Michael Leunig, “The Lot” and Writing in Context

I found this article on The Lot in The Age’s education section – enjoy.

The Lot: in words by Michael Leunig

 Karen Ford April 23, 2012

You would no doubt recognise Michael Leunig’s very distinctive cartoons as many teachers refer to them for Language Analysis. His work presents his view on issues and concerns about life and ‘‘society’s mood or madness’’. Leunig’s cartoons can be dark and ironic. Many people disagree with his views and he has been accused of being insensitive, un-Christian, pro-Islamist and un-Australian. Leunig calls himself a ‘‘troublesome, disturbing cartoonist’’.

Leunig doesn’t scream a point of view. His work is often contemplative and reflective.  It brings to mind words such as ‘‘ennui’’ and ‘‘malaise’’ — a sense of being tired of humanity’s tendency towards emotional and spiritual idleness. On certain issues he can be outspoken, controversial and confrontational. However, Leunig’s greatest achievement is that he encourages his audience to react.

For him, having no response is the worst crime, what Leunig calls ‘‘a loss of spirit’’. He is a commentator on a ‘‘desperate humanity that doesn’t know what to do any more and has resigned itself to banality, mass-mindedness and self-harm …’’ (The Bushfire Telegraph).

Many think he is negative and bleak and in some ways he is, but by presenting the uncomfortable, the unthinkable, the unlikeable he is actually revealing his passion for the often forgotten things in life. Go to page  21 of The Lot: in words and read about ‘‘yorro, yorro’’, then you will start to get a sense of what’s important to Leunig.

This collection is also about his reality — how the world appears to him and how he wishes it would appear more often. He writes about his own childhood, Australia, nature, fear, war, art, God, men’s underpants, death, a chicken’s birthday, beauty and love.  It is extremely personal.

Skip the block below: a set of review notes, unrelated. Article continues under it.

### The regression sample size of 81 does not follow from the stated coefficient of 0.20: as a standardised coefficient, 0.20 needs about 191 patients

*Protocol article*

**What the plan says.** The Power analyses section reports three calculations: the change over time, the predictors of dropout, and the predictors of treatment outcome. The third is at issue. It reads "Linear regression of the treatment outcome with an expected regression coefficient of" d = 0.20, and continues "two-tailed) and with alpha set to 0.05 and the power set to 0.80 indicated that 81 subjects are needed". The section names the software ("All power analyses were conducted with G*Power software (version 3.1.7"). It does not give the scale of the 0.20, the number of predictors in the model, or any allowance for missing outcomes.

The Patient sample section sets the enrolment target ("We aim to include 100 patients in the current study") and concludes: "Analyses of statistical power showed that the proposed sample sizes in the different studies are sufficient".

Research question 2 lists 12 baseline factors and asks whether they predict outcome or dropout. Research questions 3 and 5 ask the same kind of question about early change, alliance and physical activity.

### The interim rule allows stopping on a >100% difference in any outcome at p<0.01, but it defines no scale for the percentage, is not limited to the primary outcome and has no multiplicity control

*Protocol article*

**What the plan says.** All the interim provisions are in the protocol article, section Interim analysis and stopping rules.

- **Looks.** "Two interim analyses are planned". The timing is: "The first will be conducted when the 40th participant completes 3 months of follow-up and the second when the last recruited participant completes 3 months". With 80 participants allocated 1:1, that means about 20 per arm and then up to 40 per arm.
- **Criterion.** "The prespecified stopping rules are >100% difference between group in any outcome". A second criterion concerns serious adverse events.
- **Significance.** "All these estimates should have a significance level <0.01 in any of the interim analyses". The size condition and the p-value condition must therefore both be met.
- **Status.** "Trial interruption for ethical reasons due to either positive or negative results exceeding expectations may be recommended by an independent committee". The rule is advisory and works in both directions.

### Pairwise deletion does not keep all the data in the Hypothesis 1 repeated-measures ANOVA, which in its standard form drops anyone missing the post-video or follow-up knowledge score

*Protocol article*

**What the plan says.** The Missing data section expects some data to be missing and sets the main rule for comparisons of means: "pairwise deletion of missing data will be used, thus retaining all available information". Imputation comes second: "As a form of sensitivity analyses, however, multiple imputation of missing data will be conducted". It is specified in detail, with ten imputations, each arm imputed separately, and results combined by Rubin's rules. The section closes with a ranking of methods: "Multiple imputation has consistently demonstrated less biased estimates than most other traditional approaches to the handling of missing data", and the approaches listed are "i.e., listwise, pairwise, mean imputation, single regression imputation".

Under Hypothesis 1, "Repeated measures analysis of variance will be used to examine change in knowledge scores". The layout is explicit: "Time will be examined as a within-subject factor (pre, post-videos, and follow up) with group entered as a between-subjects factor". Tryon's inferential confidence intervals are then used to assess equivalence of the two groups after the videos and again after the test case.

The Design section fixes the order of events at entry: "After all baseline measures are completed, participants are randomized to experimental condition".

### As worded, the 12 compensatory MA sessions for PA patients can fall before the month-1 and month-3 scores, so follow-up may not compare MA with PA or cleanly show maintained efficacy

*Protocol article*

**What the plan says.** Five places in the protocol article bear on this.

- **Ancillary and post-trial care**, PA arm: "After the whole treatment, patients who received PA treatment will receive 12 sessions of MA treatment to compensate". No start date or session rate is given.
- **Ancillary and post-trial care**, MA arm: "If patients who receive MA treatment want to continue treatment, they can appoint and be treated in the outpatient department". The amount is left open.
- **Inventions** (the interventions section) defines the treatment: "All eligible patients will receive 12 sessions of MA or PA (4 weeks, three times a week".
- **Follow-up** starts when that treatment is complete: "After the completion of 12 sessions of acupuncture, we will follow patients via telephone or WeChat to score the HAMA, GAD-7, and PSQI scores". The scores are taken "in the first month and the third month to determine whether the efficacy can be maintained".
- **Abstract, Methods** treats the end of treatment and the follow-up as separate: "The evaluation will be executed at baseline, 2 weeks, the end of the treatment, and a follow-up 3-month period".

You may be frustrated that he doesn’t have a neon sign around his ‘‘contention’’ for easy and quick access. And that is the point; with his writing you will have to work and often work hard, but with the work comes great reward.

Each reflection within the collection provokes deliberation on all aspects of our existence. The writing is tempered and conversational. It is intensely personal and introspective. And it is for this reason that the collection is ideally suited to the Whose Reality context; not only because his writings are about perceptions but because his style of writing is so engaging and endearing.

It is a style to be noted by fellow expository writers — Leunig takes a moment in time and then weaves outward, linking his moment to the bigger picture, all the while maintaining his focus and central argument. It reveals the beauty of great expository writing; that is, to articulate a ‘‘moral to the story’’ within a framework of reflection and contemplation.

Working with the text

In Xenophobia and Memorabilia Leunig uses Anzac Day as the starting point for a reflection on childhood, goodness, war and a desire to understand ‘‘this spiritual inflation and emotional conscription’’.

The essay’s title  already advocates the idea of perception — Xenophobia and Memorabilia — and with these we can contemplate the role and power of both forces on our view of the world. What is the basis of xenophobia if not about a perception based on fear? And isn’t memorabilia the ‘‘souvenirs’’ of our past, the objets d’art in the recesses of our mind that link us to earlier events and colour the way we see them?

Leunig meets a Turkish man — already an interesting starting point as Turkey and Australia were enemies during World War I — and this leads him to a discussion about personal truth and commitment.